Bloodbath by the bay and Jane Candiotti takes it personally
Martha's Vineyard Times File Photo
"Unthinkable" by Clyde B. Phillips, Thomas & Mercer, Seattle. Softcover, 368 pages, $14.95. Available at Edgartown Books, and Bunch of Grapes in Vineyard Haven.
Back in the day, "Dotrats" was the relatively unfriendly nickname given to kids who lived in blue collar three-deckers in the Dorchester section of Boston.
Last week, reading Clyde Phillips's latest crime thriller, "Unthinkable," the thought occurred that something odd happened in Dorchester that didn't happen in other Boston neighborhoods: a whole bunch of Dotrats have become really good writers and cinematic storytellers. Let's see: Dennis Lehane, Chuck Hogan, and Mr. Phillips all have Dorchester roots. Others, notably the Wahlbergs, have become pretty good cinematographers. And put Mr. Phillips in there too. He's the executive producer (and writer) of the "Nurse Jackie" series for Showtime. He's also written for and produced the "Dexter" series about a serial killer with a good heart, the "Suddenly Susan" series and, well … you get the idea.
What they all have in common is a good ear for tribal neighborhoods: the customs, patois, and the inhabitants' ferociously insular view of the world. What Mr. Phillips shows in his latest perfect-pitch thriller is that the good ear travels well, even to San Francisco, a bastion of political correctness more than somewhat unlike Boston's grittier neighborhood.
"Unthinkable" is a crime novel, fourth in a series featuring Jane Candiotti, a lieutenant with the San Francisco Police Department who protects Bay Area civilians, and her career, with a great homicide close rate. In this novel, she gets to work a case involving a nutbag who slaughters six people in a local eatery. The victims include a priest and a couple of teenagers, including a nephew of Ms. Candiotti's husband, homicide inspector Kenny Marks. Oops.
But as the layers of police work provide one small clue after another, we learn that maybe the mass murders weren't the random result of a robbery gone bad.
The first chapter in this book is one of the greatest openers I've read in the genre. I'm telling you that I'd have finished the last 350 pages if they read like "Rise and Fall of the Roman Empire." Fortunately, that is not the case. Mr. Phillips unwinds this murderous tangle, strand by taut strand, until we arrive at the one piece that unknots the mess.
Mr. Phillips' plots have been dubbed "Hitchcockian" by one reviewer. That means the plot is devilish, tricky, and that the murderer is in plain sight. No novelistic fakery by which the author introduces a fresh, new psychotic villain two-thirds of the way through the read.
We chatted by phone with Mr. Phillips, a longtime up-Island resident, about his book and his craft last week. "We lived-in three-deckers so close to each other you could almost touch your neighbor's house. You could hear everything being said. I remember as a kid, listening to people talk and then making up stories about their lives. So, yeah, I guess I had my ear to the sidewalk."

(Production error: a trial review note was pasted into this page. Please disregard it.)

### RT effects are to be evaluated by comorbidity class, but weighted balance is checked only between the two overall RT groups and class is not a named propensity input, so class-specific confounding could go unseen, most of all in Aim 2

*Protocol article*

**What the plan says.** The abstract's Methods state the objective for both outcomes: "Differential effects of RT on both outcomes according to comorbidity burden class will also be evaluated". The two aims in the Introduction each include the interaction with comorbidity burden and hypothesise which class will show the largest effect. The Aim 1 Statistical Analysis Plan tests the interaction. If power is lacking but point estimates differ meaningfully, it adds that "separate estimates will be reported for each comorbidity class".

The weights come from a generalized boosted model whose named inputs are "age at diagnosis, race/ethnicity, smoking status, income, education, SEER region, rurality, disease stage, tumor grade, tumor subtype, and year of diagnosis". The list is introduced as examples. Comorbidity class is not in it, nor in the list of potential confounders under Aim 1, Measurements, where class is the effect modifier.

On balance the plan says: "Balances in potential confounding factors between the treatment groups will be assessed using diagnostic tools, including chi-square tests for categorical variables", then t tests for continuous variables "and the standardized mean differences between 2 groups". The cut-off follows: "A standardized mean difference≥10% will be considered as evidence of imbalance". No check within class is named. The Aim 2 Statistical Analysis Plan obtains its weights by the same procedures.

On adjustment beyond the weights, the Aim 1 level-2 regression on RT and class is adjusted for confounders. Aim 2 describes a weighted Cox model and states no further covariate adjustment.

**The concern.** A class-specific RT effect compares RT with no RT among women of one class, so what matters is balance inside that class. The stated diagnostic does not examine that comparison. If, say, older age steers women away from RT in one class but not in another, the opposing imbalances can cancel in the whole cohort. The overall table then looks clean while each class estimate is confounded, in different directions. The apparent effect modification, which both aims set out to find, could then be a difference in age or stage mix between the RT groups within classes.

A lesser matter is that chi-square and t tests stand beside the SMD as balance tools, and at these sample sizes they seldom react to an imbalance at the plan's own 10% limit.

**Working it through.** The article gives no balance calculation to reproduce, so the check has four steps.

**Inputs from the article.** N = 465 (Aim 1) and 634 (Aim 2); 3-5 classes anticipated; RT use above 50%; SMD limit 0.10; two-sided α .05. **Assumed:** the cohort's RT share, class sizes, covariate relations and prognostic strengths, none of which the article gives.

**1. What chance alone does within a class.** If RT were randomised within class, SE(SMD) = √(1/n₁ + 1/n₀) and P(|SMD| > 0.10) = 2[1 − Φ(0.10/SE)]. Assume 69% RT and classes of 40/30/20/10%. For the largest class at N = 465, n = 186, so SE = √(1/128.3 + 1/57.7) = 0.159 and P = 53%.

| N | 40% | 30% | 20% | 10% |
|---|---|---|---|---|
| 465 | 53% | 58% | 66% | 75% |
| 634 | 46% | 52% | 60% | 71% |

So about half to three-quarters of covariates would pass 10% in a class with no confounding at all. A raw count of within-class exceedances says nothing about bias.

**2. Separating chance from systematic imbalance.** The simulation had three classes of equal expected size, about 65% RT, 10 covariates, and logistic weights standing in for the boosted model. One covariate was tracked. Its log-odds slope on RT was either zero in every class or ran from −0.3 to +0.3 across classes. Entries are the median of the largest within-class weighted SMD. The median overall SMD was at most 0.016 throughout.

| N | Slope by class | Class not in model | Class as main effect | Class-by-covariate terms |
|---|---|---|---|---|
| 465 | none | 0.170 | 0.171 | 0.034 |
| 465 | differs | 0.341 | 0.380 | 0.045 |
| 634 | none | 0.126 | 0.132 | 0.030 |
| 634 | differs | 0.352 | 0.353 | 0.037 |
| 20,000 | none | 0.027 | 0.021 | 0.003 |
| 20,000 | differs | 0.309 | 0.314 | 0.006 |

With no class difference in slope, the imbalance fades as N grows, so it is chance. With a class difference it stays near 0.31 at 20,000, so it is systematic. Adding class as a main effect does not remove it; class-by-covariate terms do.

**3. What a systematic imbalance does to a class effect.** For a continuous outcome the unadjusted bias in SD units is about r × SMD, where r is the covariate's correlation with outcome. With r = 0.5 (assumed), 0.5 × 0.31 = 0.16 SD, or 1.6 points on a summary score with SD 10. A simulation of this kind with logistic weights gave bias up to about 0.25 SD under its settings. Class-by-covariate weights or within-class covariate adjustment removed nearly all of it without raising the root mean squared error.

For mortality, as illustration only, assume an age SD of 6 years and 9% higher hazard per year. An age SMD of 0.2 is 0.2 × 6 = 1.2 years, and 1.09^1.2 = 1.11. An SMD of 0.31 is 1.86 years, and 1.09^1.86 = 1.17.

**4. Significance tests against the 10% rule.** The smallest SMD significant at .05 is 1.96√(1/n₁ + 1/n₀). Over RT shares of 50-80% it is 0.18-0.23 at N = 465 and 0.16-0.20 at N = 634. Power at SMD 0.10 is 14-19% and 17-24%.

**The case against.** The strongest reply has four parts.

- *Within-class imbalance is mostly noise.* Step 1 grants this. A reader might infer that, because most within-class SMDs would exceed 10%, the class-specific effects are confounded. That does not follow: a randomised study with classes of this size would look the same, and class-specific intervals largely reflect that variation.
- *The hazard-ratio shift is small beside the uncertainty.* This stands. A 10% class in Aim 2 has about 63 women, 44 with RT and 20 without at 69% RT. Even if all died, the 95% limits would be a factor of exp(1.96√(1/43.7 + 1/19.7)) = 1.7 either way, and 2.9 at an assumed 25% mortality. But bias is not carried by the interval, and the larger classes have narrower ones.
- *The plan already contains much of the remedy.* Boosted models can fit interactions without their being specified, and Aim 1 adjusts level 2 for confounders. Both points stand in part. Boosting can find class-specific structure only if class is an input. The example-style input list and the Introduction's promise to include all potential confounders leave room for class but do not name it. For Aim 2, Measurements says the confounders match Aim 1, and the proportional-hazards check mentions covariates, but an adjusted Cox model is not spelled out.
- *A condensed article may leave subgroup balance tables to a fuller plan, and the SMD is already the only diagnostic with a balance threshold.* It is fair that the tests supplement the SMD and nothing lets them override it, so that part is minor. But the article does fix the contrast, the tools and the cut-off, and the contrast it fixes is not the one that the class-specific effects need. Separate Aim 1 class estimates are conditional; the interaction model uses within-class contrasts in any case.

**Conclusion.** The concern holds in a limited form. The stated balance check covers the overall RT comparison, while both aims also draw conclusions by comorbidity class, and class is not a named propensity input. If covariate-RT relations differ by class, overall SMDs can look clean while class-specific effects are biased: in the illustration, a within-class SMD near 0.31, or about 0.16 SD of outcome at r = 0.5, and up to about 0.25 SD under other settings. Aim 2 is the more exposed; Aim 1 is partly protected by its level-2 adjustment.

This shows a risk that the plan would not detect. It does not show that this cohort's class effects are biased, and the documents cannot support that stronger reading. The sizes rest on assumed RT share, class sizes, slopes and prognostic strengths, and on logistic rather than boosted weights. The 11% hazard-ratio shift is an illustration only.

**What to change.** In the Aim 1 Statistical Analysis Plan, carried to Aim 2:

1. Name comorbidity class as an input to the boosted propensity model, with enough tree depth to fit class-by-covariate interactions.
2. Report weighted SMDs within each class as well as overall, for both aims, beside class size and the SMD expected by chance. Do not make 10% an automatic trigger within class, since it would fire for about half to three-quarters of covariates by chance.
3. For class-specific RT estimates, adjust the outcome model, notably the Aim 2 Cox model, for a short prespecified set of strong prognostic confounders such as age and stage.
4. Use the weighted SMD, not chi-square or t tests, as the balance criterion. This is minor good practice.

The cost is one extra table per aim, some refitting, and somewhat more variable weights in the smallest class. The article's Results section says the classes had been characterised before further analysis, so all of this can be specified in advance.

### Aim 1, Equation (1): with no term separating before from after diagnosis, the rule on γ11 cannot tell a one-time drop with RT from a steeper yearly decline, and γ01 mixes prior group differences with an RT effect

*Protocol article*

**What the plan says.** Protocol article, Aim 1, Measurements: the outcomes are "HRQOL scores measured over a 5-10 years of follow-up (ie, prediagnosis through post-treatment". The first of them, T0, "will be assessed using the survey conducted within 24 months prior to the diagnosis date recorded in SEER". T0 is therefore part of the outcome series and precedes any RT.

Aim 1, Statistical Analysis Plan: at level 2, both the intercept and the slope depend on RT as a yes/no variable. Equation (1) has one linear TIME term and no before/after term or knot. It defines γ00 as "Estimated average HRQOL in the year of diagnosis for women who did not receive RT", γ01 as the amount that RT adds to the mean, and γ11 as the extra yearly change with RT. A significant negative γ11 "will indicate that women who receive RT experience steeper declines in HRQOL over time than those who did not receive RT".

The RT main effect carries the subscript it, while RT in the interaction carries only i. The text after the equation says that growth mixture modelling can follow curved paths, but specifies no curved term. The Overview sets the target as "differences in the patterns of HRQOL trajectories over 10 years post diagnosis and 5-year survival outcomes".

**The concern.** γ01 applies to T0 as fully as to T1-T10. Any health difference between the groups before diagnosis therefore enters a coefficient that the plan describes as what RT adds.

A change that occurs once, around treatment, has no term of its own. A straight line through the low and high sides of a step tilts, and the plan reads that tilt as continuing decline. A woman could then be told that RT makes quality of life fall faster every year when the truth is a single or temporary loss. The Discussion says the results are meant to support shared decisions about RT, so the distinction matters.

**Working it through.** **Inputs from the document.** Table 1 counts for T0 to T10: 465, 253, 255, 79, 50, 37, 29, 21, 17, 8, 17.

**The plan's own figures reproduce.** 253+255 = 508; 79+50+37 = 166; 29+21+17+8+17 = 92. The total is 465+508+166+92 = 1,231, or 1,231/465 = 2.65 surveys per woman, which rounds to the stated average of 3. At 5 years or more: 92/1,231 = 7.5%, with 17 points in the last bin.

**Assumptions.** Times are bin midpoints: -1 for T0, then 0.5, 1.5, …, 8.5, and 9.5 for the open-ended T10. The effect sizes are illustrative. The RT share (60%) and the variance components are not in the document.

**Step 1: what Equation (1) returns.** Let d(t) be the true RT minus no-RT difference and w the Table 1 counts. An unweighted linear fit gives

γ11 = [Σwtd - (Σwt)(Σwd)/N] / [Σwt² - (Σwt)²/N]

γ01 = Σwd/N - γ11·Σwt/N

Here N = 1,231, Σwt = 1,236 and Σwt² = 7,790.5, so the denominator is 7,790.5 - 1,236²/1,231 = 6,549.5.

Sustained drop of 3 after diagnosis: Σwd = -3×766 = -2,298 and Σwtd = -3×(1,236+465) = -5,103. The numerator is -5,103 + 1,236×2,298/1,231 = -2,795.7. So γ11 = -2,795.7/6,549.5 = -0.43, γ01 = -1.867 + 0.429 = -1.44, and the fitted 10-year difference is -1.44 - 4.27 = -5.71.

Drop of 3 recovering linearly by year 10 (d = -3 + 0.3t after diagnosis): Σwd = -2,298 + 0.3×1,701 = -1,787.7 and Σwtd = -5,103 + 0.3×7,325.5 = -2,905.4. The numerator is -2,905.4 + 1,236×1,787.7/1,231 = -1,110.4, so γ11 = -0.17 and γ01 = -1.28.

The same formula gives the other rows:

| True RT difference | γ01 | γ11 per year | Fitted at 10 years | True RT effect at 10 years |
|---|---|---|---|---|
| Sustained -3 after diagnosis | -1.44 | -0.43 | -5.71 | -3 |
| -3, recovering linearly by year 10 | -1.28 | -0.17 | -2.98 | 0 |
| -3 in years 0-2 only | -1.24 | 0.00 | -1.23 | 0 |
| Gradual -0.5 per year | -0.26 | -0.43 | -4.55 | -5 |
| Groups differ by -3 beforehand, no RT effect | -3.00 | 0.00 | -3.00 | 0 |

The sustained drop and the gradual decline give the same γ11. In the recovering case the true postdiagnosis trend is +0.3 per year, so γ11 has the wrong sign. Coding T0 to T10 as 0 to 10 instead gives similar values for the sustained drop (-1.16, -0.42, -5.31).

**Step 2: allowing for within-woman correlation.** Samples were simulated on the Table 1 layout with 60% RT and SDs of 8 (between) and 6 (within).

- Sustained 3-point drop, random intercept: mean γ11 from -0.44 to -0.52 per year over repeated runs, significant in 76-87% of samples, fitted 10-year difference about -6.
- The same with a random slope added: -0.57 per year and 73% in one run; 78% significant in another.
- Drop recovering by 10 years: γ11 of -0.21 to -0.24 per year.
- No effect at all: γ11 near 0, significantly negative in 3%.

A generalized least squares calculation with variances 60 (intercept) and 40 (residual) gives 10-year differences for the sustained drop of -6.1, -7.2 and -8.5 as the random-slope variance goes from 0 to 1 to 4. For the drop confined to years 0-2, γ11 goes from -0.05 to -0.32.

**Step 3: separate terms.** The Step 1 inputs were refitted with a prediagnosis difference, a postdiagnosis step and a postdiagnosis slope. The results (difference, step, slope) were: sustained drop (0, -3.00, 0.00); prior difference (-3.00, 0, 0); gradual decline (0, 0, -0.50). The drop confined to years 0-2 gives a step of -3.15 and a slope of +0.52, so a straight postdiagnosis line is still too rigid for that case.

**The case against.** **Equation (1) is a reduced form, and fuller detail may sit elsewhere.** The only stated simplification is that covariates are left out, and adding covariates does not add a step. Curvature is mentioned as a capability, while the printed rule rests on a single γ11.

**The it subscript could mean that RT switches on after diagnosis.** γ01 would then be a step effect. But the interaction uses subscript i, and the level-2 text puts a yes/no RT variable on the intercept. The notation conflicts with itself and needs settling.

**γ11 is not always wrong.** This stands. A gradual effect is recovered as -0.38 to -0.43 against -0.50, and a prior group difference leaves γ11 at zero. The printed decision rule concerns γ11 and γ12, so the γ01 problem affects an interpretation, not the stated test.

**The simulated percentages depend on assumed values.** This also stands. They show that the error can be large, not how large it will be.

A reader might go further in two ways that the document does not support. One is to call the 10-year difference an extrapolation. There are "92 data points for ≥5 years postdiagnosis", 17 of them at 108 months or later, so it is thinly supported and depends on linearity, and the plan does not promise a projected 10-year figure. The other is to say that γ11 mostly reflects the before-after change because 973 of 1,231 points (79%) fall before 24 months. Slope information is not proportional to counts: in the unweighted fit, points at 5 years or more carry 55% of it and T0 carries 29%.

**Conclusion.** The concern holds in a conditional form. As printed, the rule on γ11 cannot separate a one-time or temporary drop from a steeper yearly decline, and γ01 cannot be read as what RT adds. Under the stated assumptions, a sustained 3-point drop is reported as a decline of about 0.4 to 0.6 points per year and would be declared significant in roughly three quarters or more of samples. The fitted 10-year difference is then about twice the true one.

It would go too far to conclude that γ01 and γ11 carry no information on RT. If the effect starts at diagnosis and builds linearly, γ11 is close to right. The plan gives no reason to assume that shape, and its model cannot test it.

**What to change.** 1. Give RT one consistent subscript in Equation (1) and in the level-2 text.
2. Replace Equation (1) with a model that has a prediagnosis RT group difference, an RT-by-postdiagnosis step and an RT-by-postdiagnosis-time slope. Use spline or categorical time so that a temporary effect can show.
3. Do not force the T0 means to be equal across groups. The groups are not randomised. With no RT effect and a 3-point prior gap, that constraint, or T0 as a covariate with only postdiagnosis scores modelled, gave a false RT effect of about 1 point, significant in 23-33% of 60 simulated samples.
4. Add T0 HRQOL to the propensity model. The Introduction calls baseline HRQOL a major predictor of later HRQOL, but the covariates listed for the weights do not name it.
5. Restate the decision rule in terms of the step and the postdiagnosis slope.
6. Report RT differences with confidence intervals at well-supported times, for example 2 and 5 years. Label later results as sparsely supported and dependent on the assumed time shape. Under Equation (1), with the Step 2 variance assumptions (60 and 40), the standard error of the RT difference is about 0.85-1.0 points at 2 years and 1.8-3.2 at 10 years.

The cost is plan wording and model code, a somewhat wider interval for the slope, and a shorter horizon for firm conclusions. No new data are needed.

So how did a nice Jewish boy from blue-collar Blue Hill Avenue become such a big macher? Folks, this guy's story sounds like a series of its own. Here's a synopsis. He gets into Boston Latin School, the nation's oldest with arguably the most competitive entrance exam. A good first step to "up and out" as we used to say.
Dad loses his neighborhood butcher shop. The family moves in with an aunt — in L.A. of all places. Student-athlete Clyde adapts, goes to to college and master's in English Lit at UCLA. He's teaching at Cal-Northridge when he gets to be a contestant in a game show, makes a little money, and ends up writing for the show. Hooks up with two veteran TV movie makers. They teach him the business and from there he's out of the gate fast in the pole position. Along the way, he writes the first Candiotti novel on spec and it works, too. I am not making this up.
He laughs. "I'm the luckiest guy in the world. I get to write for a living and it's real: I get to put my name on it." Then he gets a Stat! call from the set of "Nurse Jackie" and he's off.
The reality? He is a lucky guy who is good at his craft.
Example: Novel writers have the luxury of space and time to write exposition and nuance apart from dialogue. TV writers have to use dialogue to carry exposition, nuance, etc. But if the style carries over to novels, you can get stentorian or wooden dialogue. Not quite right.
Mr. Phillips largely avoids that. As the novel unfolds, his dialog speeds and pushes a fast-paced plot in "Unthinkable," a story with a lot of undercurrents.
For example, an important story element pairs the SFPD lieutenant with Edgar Silva, a Latino gang padrone in an under-the-PC-radar effort to find the person who murdered Ms. Candiotti's nephew and Mr. Silva's younger brother in the mass slayings. A career-ender if she gets it wrong.
It's one thing to have Boston homies like Robert B. Parker (Spenser series) and George V. Higgins ("The Friends of Eddie Coyle") as how-to mentors, but the test is whether you have the ear yourself. You can't beat these Dotrats at that.